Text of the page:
Corpses of 26 Trafficked Women Arrive in Italy, as Mediterranean Migrant Arrivals Reach 154,609 in 2017

IOM Coordination Office for the Mediterranean reported Monday (6 November) on operations that saved over 2,560 migrants in just four days. Those same operations resulted in 34 recovered bodies and an estimated 50 more missing at sea, at the very least.


IOM, the UN Migration Agency, reports that 154,609 migrants and refugees entered Europe by sea in 2017 through 5 November, with about 75 per cent arriving in Italy and the remainder arriving in Greece, Cyprus and Spain. This compares with 337,773 arrivals across the region through the same period last year.

“This is the outcome of one of the toughest weeks that rescue workers in the central Mediterranean route have experienced in the past for four months up to Monday,” said IOM Rome spokesperson Flavio Di Giacomo.

The overall majority of migrants rescued during these days were West African nationals, but there were also some other nationalities: Bangladeshis, Eritreans, Egyptians, Sudanese, Moroccans, Syrians and Libyans. IOM staff also met an 89-year-old Syrian man, rescued at sea and brought to Taranto by the German ship “Mecklenburg”, and a Nigerian girl who gave birth on board the Spanish Navy Ship “Cantabria,” soon after being rescued.


The most dramatic instance came Sunday morning, when the Spanish Navy’s “Cantabria” – operating under the EunavforMed’s Operation Sophia – brought to Salerno (Campania) the remains of dozens of women, along with 402 migrants rescued in four different operations.

Faced with the remains of only women and girls, the prefect of Salerno decided to open an investigation to clarify the circumstances of these deaths, not excluding the possibility of it being a case of homicide. Autopsies will determine the women’s actual causes of death. From the earliest information gathered during landing, IOM has learned that the bodies were recovered in two distinct operations.

On Friday (3 November), the “Cantabria” rescued a sunken rubber dinghy, saving 64 people and recovering the bodies of 23 Nigerian girls. It is estimated that there were about 140 people on board, and – if this proves to have been the case – then the true number of those still missing would be close to 50. On the sunken vessel, there were several very young Nigerian girls.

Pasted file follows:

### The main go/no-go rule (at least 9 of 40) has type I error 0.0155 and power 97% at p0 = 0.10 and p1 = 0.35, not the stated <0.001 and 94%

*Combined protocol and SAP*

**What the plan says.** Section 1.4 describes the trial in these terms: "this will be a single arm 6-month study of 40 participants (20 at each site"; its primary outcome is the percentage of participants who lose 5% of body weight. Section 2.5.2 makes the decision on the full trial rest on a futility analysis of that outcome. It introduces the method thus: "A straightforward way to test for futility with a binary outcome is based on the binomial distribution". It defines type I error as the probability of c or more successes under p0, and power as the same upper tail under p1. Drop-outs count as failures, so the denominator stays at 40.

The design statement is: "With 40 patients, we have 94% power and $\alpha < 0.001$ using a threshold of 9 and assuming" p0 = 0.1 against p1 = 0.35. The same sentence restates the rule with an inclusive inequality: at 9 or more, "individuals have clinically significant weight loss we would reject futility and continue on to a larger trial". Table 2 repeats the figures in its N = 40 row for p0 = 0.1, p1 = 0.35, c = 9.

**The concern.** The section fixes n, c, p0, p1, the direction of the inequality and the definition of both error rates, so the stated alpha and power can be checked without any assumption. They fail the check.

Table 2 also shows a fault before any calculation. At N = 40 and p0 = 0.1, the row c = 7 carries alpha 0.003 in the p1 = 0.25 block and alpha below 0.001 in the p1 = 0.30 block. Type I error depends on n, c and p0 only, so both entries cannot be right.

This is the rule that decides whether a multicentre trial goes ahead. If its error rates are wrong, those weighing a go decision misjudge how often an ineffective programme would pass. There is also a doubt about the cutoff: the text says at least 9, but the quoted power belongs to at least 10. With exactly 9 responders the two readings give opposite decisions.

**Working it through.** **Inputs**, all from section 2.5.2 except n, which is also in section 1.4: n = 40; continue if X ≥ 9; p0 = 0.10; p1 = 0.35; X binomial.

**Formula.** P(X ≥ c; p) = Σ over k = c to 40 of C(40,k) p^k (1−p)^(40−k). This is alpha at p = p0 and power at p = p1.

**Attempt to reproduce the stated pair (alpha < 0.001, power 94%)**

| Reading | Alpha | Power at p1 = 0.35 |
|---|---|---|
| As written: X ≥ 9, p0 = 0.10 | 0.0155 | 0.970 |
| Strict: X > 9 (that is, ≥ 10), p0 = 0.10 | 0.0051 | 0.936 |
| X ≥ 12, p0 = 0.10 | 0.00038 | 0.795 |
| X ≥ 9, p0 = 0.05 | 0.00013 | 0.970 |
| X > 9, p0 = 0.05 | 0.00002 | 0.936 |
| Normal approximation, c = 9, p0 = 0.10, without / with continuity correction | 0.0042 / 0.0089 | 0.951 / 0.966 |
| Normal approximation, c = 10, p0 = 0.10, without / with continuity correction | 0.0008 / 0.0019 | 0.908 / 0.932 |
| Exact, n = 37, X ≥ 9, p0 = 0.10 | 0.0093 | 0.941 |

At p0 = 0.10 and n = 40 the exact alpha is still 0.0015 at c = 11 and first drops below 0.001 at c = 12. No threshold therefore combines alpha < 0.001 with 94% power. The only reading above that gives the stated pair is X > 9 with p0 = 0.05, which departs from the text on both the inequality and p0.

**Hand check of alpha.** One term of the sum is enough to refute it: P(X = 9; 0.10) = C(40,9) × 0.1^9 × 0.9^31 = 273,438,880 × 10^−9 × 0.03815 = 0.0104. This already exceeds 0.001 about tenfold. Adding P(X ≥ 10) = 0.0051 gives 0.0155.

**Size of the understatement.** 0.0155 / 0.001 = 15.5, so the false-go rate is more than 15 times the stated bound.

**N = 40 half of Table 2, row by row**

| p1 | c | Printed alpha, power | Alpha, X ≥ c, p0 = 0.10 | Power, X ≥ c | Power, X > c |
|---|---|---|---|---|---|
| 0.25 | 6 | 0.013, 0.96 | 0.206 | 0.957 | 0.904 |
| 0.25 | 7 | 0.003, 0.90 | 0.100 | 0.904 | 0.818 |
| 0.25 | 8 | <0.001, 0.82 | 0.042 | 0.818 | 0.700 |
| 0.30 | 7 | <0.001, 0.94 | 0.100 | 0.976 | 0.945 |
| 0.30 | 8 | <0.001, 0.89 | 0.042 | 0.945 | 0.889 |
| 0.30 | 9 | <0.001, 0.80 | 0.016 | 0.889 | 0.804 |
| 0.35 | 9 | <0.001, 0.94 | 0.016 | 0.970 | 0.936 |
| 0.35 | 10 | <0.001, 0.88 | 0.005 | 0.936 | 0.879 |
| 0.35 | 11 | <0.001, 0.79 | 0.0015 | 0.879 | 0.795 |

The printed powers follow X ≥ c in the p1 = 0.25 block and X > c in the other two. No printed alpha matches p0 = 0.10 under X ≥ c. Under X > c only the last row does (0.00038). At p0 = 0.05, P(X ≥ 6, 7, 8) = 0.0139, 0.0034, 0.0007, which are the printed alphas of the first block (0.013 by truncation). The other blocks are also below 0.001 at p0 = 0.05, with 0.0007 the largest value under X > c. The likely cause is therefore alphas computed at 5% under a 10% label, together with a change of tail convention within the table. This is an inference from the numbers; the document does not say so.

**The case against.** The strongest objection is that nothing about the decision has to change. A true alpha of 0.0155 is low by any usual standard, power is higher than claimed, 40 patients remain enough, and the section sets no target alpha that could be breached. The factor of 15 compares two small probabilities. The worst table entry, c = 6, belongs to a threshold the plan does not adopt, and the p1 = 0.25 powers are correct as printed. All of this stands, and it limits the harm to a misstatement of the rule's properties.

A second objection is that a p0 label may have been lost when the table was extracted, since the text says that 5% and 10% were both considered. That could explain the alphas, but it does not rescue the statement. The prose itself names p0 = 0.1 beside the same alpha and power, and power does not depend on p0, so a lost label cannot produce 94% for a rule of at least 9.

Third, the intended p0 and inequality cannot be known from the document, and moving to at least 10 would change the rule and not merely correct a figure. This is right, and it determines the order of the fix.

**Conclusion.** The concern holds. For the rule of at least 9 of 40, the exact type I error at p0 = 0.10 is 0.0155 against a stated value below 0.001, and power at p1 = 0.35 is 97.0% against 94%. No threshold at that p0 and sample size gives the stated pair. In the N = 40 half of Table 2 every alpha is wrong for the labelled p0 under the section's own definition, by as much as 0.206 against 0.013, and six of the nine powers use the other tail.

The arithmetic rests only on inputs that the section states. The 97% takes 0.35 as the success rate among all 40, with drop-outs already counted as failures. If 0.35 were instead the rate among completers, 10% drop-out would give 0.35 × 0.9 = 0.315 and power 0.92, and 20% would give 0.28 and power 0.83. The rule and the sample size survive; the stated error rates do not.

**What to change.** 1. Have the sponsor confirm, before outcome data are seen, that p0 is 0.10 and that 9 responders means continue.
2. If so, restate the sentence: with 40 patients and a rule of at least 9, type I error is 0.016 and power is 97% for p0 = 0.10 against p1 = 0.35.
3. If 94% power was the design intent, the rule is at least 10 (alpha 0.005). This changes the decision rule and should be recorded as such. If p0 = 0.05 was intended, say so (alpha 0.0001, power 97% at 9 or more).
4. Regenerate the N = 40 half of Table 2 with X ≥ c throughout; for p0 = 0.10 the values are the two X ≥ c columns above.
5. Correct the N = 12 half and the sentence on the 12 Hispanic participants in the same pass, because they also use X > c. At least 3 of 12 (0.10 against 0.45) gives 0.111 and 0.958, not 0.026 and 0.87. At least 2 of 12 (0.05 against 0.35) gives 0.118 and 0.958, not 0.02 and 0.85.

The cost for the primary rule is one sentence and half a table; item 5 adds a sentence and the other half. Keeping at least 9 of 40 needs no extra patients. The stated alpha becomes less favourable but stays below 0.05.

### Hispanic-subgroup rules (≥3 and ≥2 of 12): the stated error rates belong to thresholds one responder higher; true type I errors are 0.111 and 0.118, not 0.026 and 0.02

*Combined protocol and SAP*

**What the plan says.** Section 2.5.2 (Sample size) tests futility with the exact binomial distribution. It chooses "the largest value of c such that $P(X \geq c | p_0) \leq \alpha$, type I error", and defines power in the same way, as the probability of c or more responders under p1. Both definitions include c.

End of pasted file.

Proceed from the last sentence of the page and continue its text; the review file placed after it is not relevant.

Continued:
During another operation, the “Bergamini” ship of the Italian Navy retrieved corpses of three women on an inflatable boat that was transporting some 139 migrants. These were transferred to the “Cantabria”.

Just days earlier, at least eight bodies were found by the Italian Coast Guard on a rubber dinghy with 150 people aboard.

“This tragedy affects a group of people particularly at-risk.” said Federico Soda, Director of the IOM Coordination Office for the Mediterranean. “It is very likely that these girls were, in fact, victims of trafficking for sexual exploitation. A recent IOM report has estimated that 80 per cent of Nigerian girls arriving in Italy by sea may be victims of trafficking.”

Soda added, “We’ve observed an alarming, notable increase in the number of Nigerian women and girls arriving in Italy over the last three years, from 1,500 in 2014, to over 11,000 in 2016. The most disturbing trend is that these women are younger and often under the age of 18. IOM is present at the landing points in Italy where we offer specific assistance to victims of trafficking after informing them about the risks they are running and the possibility of being protected by Italian law.”

The migrants from these rescue operations have already been transferred to reception centres throughout Italy: in Lombardy, Apulia, Tuscany, Veneto, Piedmont, Emilia Romagna and Lazio.

Survivors arriving in Salerno offered many dramatic stories: a girl claimed she was raped, another reported that she had seen her three children die at sea.

The 2,560 migrants rescued in these days may represent an inversion of trend, compared to the arrivals from Libya registered in recent months. Starting in August, arrivals by sea averaged between 4,000 and 6,000 per month, a sharp decrease compared to earlier this year.

“It is more difficult than ever to forecast the trend right now,” noted Soda. “The number of departures from Libya has slowed in the last four months, but we are still seeing large numbers being rescued and brought to Italy in relatively short periods of time. We are also heading into a season of the year when the weather will be less predictable and the seas more dangerous. Historically, we have seen the highest number of fatalities during the winter months. This year, this coincides with fewer active rescue operations in the Mediterranean, as many NGOs have suspended their operations.”

Categories: Human interest, Security

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